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Monday, March 15, 1999 Published at 22:24 GMT

Crying cure for Aids?

Lysozyme is found in tears, saliva and pregnant women's urine

A protein found in tears, saliva and the urine of pregnant women could be used to create a new form of drugs to fight Aids, say scientists.

HIV is present mainly in blood and semen, but is only found in low levels in saliva, making kissing a low risk for transmission of the virus.

Scientists have long questioned why.

The discovery that the enzyme lysozyme stops the spread of HIV may be the answer.

The enzyme has long been known to be present in tears and can be found in large quantities in the urine of pregnant women.

Urine answer

Researchers from New York University School of Medicine and the US National Institutes of Health have been searching for five years for the answer to why pregnant women's urine is resistant to HIV.

At first they thought it was due to a hormone produced by the placenta.

This was found to stop the spread of HIV in the laboratory and to shrink tumours caused by Kaposi's sarcoma, a skin cancer linked to Aids.

It would also have explained why HIV transmission is rare in the first three months of pregnancy when the hormone is present in high levels.

But highly concentrated forms of the hormone were shown to have no particular effect on HIV-infected cells.

The scientists then investigated other substances present in urine, including lysozyme.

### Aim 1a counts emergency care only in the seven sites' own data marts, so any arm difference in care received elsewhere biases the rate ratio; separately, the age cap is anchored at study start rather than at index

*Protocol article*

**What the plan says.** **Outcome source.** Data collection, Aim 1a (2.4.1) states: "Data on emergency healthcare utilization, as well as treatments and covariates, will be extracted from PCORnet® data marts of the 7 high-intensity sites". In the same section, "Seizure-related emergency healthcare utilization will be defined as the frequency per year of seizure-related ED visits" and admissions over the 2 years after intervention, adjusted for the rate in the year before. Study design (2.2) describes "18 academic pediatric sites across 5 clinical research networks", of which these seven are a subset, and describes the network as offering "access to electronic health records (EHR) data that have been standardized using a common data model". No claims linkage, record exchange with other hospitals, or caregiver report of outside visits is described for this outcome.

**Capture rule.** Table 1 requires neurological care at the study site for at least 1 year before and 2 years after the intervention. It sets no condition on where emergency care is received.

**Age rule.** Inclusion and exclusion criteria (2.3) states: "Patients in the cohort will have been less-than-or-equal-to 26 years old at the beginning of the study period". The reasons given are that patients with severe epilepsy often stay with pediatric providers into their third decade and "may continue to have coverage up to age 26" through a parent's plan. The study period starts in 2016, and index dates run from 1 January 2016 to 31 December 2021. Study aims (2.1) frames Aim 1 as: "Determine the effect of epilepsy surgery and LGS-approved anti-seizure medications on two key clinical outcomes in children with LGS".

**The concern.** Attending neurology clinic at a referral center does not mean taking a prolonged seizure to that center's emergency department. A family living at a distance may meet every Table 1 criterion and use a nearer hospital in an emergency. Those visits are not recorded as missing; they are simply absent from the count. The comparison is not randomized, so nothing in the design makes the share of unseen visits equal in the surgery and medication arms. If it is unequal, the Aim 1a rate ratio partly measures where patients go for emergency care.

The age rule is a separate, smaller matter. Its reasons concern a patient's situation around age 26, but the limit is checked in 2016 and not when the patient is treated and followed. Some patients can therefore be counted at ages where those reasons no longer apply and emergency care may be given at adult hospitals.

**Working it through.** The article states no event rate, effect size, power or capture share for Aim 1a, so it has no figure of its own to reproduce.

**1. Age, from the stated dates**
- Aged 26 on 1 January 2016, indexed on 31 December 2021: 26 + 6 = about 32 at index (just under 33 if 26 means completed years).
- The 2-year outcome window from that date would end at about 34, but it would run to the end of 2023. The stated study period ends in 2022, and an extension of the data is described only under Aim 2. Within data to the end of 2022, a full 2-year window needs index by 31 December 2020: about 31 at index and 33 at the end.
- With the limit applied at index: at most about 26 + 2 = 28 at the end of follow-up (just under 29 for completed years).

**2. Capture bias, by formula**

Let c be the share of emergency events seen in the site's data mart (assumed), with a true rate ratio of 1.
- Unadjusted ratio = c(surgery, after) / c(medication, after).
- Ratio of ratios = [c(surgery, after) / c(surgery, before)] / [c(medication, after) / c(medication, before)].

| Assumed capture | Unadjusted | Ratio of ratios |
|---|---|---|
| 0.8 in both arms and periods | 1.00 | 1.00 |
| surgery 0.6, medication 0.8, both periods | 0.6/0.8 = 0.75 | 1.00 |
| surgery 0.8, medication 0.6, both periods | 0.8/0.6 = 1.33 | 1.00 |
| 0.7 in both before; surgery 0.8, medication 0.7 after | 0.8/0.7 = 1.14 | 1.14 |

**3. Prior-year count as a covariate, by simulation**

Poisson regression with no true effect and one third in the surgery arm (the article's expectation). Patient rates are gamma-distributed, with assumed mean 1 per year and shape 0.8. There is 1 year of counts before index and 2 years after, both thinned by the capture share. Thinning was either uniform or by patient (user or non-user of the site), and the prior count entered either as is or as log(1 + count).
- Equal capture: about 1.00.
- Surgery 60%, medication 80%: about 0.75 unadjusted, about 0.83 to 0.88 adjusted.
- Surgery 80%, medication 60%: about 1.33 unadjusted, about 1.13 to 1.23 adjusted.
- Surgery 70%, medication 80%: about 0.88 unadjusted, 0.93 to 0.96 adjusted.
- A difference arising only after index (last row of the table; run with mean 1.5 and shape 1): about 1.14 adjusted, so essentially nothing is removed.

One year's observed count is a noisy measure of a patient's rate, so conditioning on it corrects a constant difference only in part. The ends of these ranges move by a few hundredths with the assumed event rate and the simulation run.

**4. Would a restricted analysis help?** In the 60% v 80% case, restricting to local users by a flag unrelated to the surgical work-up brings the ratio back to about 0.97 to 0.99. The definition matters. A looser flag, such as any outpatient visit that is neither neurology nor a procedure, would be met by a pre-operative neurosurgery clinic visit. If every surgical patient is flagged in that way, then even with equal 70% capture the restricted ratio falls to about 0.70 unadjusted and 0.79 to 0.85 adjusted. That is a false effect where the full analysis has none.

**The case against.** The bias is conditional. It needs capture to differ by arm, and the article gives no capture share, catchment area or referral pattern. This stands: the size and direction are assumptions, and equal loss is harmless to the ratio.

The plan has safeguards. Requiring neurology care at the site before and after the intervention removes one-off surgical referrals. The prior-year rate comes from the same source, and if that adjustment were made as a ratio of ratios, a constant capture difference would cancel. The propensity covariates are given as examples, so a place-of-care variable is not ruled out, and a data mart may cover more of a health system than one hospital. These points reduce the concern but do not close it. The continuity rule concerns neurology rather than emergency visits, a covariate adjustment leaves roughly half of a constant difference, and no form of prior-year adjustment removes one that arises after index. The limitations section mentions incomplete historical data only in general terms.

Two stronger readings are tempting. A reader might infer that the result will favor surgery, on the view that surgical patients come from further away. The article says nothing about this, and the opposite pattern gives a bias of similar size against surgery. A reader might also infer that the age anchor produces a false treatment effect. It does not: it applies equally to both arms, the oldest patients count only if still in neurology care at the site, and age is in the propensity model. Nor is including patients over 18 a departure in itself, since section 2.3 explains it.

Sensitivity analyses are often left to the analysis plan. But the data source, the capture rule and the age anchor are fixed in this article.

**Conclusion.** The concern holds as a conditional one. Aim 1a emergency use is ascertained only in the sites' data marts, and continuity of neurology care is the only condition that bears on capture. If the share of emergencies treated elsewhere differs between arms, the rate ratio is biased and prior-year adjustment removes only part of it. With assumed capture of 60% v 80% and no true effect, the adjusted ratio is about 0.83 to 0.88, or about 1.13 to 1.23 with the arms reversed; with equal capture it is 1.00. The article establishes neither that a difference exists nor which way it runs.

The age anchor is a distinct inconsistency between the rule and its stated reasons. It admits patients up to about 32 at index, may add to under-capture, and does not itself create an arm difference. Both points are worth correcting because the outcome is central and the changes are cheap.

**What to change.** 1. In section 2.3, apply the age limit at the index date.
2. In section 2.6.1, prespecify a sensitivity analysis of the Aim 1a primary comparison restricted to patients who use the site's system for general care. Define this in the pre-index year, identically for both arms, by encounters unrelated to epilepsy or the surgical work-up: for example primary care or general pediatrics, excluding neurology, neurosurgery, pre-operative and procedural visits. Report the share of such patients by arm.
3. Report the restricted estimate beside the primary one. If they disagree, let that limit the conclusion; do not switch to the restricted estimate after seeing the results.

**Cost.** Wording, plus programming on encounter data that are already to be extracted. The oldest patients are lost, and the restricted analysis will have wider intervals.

They tested purified forms of the enzyme for two years and found that it and other proteins, called ribonucleases, combined to fight HIV.


Lysozyme was first identified as an anti-bacterial agent in 1922 by Alexander Fleming, who discovered penicillin.

He noted that it broke down the cell walls of bacteria, causing them to burst and die.

Ribonucleases are though to break apart the genetic material of viruses like HIV.

The scientists, led by Dr Sylvia Lee-Huang, do not know how the proteins work on HIV, but they suspect that lysozyme breaks down the outer membrane of the virus so that it cannot invade the immune system.

Ribonculeases may then stop the virus from reproducing.

The finding, which is published in The Proceedings of the National Academy of Sciences, may lead to the development of a new class of anti-Aids drugs.

Dr Lee-Huang is very hopeful about the drugs. "These proteins are very promising anti-Aids agents and likely to be well tolerated by the body, causing few side effects because they occur naturally," she said.

The next step in the research is to start developing treatments using the proteins.

Effective treatments

Jeffrey Williams, a health promotion officer and treatment specialist at the Terrence Higgins Trust, said the findings were "very, very interesting".

But he added that it remained to be seen if the proteins could be turned into effective treatments.

"You cannot just inject a foreign protein into the body. It can produce a violent reaction.

"It is all very well showing that this enzyme is very active against HIV, but another trying to use it as medication."

However, he said the findings suggested that the body was capable of providing its own natural defences against disease.

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